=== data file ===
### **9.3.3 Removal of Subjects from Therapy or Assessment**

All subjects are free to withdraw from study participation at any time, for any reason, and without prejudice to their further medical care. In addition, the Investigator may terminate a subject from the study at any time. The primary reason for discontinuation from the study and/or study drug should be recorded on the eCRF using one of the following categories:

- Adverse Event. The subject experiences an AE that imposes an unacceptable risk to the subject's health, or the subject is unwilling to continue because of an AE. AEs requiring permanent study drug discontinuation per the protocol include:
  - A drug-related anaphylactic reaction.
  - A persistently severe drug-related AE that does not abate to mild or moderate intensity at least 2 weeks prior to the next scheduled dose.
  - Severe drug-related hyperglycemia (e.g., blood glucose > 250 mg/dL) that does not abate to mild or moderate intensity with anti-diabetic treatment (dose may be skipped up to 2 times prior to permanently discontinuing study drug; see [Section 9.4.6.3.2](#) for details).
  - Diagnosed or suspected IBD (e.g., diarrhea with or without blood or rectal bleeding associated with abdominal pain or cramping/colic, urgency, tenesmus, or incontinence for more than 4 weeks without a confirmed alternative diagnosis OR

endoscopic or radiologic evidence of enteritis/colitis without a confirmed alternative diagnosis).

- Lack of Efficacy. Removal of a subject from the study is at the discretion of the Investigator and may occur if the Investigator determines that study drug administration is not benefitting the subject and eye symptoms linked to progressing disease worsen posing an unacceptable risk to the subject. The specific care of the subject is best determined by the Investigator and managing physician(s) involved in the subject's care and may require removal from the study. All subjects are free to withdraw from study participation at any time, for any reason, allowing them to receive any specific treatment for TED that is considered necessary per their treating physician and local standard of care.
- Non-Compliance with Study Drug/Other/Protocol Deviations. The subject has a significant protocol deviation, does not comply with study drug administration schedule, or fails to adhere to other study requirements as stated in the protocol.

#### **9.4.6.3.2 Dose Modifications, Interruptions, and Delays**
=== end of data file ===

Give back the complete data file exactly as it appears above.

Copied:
### **9.3.3 Removal of Subjects from Therapy or Assessment**

All subjects are free to withdraw from study participation at any time, for any reason, and without prejudice to their further medical care. In addition, the Investigator may terminate a subject from the study at any time. The primary reason for discontinuation from the study and/or study drug should be recorded on the eCRF using one of the following categories:

- Adverse Event. The subject experiences an AE that imposes an unacceptable risk to the subject's health, or the subject is unwilling to continue because of an AE. AEs requiring permanent study drug discontinuation per the protocol include:
  - A drug-related anaphylactic reaction.
  - A persistently severe drug-related AE that does not abate to mild or moderate intensity at least 2 weeks prior to the next scheduled dose.
  - Severe drug-related hyperglycemia (e.g., blood glucose > 250 mg/dL) that does not abate to mild or moderate intensity with anti-diabetic treatment (dose may be skipped up to 2 times prior to permanently discontinuing study drug; see [Section 9.4.6.3.2](#) for details).
  - Diagnosed or suspected IBD (e.g., diarrhea with or without blood or rectal bleeding associated with abdominal pain or cramping/colic, urgency, tenesmus, or incontinence for more than 4 weeks without a confirmed alternative diagnosis OR

endoscopic or radiologic evidence of enteritis/colitis without a confirmed alternative diagnosis).

- Lack of Efficacy. Removal of a subject from the study is at the discretion of the Investigator and may occur if the Investigator determines that study drug administration is not benefitting the subject and eye symptoms linked to progressing disease worsen posing an unacceptable risk to the subject. The specific care of the subject is best determined by the Investigator and managing physician(s) involved in the subject's care and may require removal from the study. All subjects are free to withdraw from study participation at any time, for any reason, allowing them to receive any specific treatment for TED that is considered necessary per their treating physician and local standard of care.
- Non-Compliance with Study Drug/Other/Protocol Deviations. The subject has a significant protocol deviation, does not comply with study drug administration schedule, or fails to adhere to other study requirements as stated in the protocol.

#### **9.4.6.3.2 Dose Modifications, Interruptions, and Delays**